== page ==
Creating an optimal hang-out space can be different depending on who you ask. If you enjoy spending time in your yard, there is no question that a backyard fire pit can be the way to go. But knowing how to build a fire pit with bricks can differ depending on where you look. Compared to a wood fire pit, a propane or butane fire pit is both portable and environmentally friendly.
Thankfully, with the help of the right guide, you can learn how to build a fire pit in no time. Whether you want to know how to build a fire pit with retaining wall bricks, a square fire pit, a round fire pit, or something else, you can build one on a budget.
How to Get Started
Not everyone has an unlimited budget in mind for their DIY fire pit. So, if you want to learn how to build a simple fire pit with bricks, you can save serious bucks. In some instances, you can even learn how to build a fire pit for $60 or less. It just takes a few important pieces of information.
Check local ordinances. The very first thing to do is to ensure that your plans don’t violate any local ordinances. Depending on where you live, a permit may be required to add a fire pit to your yard. Don’t simply assume that no one will find out, either. The last thing that anyone wants to happen is to do all of the work only to face a penalty or the prospect of having to remove the entire installation. Do your homework.
Choose a location. Don’t just wing it. Carefully determine where the best spot for your outdoor fire pit. Ideally, finding a spot that has a flat parcel of land is ideal because it will minimize the work involved. When you have the land set up properly, you can learn how to build a square fire pit, how to build a round fire pit, or even how to build a wood burning fire pit. But know where it is going before you move forward.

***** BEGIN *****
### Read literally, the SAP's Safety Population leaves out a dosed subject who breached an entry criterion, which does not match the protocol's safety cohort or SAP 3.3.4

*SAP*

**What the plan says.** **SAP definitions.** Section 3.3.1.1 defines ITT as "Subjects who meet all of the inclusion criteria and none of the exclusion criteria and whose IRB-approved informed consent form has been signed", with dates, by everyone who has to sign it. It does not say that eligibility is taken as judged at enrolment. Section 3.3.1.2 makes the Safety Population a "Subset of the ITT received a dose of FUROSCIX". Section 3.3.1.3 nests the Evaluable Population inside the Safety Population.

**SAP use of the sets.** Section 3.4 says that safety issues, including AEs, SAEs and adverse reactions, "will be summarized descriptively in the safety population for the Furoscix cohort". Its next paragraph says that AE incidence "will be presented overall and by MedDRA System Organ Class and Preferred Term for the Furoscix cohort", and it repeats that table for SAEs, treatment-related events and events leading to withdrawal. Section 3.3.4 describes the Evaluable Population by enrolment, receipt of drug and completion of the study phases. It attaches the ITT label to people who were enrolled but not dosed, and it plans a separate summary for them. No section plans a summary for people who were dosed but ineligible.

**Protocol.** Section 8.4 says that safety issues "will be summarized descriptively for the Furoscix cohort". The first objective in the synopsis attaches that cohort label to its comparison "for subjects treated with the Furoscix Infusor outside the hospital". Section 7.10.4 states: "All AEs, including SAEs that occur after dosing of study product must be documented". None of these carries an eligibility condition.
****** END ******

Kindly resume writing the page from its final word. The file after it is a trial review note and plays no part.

Select your shape. Not every outdoor fire pit is created equally. Some like round fire pits, others square fire pits. Maybe you want to learn how to build a wood burning fire pit. Know your style and what kind of shape you want for your DIY fire pit. The option that you choose may create a slightly different construction process along the way.
Prepare your tools and materials. No project can be successfully completed without the proper tools and materials. The list is not long, but each item is crucial to the completion of your DIY fire pit.
Pea gravel (or a similarly sized gravel)
Metal fire pit ring
Concrete pavers or fire brick for the bottom
Retaining wall blocks (start with 36, more or less may work)
8 Steps to Building a Fire Pit Easily
Now that you are properly prepared to take on building an outdoor fire pit, it is time to get to work. The steps can vary slightly depending on what kind of fire pit you want to build. For the most part, however, this is the basis needed to complete a simple, cost-effective fire pit.
Step 1: Mark Out Your DIY Fire Pit Site
The first step in how to build a cheap fire pit with bricks is marking out the spot where you are going to build. Think of it as measuring and marking before implementing a cut during construction. You always want to know the parameters in which you are building.
This can also vary depending on how big you want the fire pit to be. The key to learning how to build a round fire pit versus a square fire pit is knowing how big you want it to be. The average diameter for a round fire pit would be somewhere between 36 and 44 inches, for instance. This part is also crucial because you can get a pretty good idea of how many pavers or how much sand/gravel you will need to complete the job.
Step 2: Laying the First Course of Bricks
When you have the site marked out, you will need to pour the sand base and add in your pavers. The pavers are where the fire will sit and will keep everything contained. This part is important for another reason and that is keeping the entire thing level.
Drawing out your site helps the rest of the construction process. It ensures that your shape, whether it be round or square, stays in place and doesn’t become wonky and uneven. Carefully layer the bottom level, ensuring evenness throughout.
Step 3: Build the Fire Pit Paver Base